“You white folks come down here and tell us what’s good for our neighborhood as if you know better than us. Your white church comes down here for a few days to help us poor black folk so you can feel better about yourselves and tell everyone to look and see what you did. Then you go back to your nice comfy suburbs and leave us to clean up the mess”.

I thought for a moment, looked him in the eye, and said, “You’re right, but I’m not going anywhere. I’ll be here tomorrow and the day after that.” He grunted and rode off down the street.

What the gentleman passing by didn’t know was that I was working for a neighborhood ministry. Still, I learned something that day. Good intentions hide the fact that we’re still a part of the systemic racism that plagues our society. We don’t listen to communities of color because we think we know better. We think know better because of our implicit bias that says the dominant white culture is ‘normal’ so it must be right. What is that but white supremacy. Ouch…

Several days later, the same guy began to say hello as he rode past each morning. This continued for a few mornings until one day he stopped to ask what “that was coming up over there?” We began a conversation and he introduced himself as Stephen. I introduced myself and we talked about what else was coming up. A couple of days after that his stops became more frequent.

He spoke of the rich history of the land I’d planted, how the neighborhood movie house had been there and how the old downtown had been a vibrant gathering place for the community. He began to stop regularly and chat, asking how things were going. His initial combative attitude changed to one of neighborliness.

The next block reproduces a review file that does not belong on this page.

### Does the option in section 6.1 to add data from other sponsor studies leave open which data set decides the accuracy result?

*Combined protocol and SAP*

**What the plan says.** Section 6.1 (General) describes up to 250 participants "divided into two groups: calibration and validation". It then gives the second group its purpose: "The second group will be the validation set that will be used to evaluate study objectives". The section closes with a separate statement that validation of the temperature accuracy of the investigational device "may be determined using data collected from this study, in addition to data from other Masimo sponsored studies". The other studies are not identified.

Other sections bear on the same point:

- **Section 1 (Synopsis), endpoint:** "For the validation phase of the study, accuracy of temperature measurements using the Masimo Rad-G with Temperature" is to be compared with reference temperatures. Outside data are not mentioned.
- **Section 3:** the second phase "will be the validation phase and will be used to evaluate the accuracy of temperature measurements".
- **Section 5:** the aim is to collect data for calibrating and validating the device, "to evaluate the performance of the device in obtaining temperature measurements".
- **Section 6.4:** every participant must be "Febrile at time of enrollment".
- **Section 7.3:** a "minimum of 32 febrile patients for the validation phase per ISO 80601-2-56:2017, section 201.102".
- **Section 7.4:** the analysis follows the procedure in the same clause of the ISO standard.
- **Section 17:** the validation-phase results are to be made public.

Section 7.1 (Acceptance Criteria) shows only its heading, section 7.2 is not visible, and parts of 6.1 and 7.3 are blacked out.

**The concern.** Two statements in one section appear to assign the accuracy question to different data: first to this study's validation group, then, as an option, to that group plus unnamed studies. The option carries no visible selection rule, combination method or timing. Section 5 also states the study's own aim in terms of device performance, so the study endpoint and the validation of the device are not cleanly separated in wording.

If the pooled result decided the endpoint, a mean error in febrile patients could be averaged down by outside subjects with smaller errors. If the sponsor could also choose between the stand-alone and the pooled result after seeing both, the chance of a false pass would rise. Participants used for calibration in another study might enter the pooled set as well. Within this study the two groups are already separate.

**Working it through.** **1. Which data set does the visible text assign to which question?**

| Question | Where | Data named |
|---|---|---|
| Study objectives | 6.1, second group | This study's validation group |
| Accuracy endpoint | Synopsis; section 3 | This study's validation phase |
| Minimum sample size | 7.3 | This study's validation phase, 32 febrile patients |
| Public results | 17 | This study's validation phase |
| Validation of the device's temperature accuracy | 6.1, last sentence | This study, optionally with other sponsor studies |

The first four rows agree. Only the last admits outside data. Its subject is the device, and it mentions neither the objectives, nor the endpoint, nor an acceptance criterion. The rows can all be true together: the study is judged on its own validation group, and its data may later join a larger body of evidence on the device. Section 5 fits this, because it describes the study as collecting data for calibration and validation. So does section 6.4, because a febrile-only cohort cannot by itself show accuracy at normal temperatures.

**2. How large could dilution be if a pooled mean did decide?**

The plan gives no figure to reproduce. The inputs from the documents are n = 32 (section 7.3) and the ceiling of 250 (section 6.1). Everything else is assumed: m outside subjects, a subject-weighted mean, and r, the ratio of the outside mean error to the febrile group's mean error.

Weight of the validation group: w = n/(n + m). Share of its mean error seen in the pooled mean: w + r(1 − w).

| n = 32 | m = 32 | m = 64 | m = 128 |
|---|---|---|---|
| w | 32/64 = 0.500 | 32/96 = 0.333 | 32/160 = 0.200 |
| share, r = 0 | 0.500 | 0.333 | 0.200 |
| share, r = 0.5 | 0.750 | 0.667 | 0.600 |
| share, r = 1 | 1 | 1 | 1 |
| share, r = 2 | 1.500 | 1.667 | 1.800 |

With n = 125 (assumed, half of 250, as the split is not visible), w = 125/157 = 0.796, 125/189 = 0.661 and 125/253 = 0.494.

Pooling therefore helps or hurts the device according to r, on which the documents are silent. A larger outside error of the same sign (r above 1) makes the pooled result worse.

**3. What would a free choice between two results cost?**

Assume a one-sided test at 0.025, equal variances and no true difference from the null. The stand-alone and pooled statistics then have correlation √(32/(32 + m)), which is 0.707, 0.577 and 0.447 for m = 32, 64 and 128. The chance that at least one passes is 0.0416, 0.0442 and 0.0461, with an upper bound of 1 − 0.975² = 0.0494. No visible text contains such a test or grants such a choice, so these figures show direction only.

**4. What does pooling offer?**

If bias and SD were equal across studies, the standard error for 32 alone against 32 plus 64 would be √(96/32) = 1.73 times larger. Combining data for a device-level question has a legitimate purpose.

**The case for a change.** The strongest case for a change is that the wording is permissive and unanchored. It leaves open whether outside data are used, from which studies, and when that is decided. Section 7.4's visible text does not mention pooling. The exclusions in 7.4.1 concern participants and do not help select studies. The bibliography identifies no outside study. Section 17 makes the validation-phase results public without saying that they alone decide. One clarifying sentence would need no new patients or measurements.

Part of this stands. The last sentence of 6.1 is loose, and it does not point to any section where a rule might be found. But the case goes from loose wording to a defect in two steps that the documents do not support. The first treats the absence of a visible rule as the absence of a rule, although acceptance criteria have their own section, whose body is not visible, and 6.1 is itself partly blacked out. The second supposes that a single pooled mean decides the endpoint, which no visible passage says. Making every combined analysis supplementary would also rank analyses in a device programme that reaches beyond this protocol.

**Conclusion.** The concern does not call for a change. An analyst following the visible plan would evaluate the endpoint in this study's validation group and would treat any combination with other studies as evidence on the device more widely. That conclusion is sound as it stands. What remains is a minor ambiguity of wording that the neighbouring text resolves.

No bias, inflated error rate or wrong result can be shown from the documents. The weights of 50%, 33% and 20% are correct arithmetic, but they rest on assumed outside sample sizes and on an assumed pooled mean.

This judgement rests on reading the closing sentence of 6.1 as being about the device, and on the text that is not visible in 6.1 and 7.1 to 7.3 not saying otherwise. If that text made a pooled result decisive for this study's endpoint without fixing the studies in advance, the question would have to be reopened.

The lesson I learned from all of this is that we begin to see each other differently when we spend time with each other. People cease to be ‘them’ and divisions begin to break down. That’s hard to do in a place, especially a church, that lacks diversity – diversity of thought, color, and culture. Unfortunately, Dr. King was right – “It is appalling that the most segregated hour of Christian America is eleven o’clock on Sunday morning.” That lesson has been reinforced many times over the years. I’ve had to take a long, hard, honest look at myself in the process.

I’ve had to identify the old tapes and the old ways of thinking I grew up with. I had to be honest enough to admit my shortcomings and ask God to remove them. I had to repent, or rethink, my old ideas and actions.

I love the word repent. Acknowledging the problem is the first step to a solution, whether it be in spiritual or worldly matters. Jim always told me that once I identify the problem I’m halfway to the solution. Repentance is full of hope and possibility – for all of us.

As I have said, I don’t know all the answers and I’m certainly no expert on racial issues However, I know everything has a beginning. Honest conversation (and listening is the key to conversation) is a great place to start. Just don’t stop there and start walking…

Image credit The Angelus (detail), Jean-François Millet, 18571859, Musee d’Orsay, Paris, France.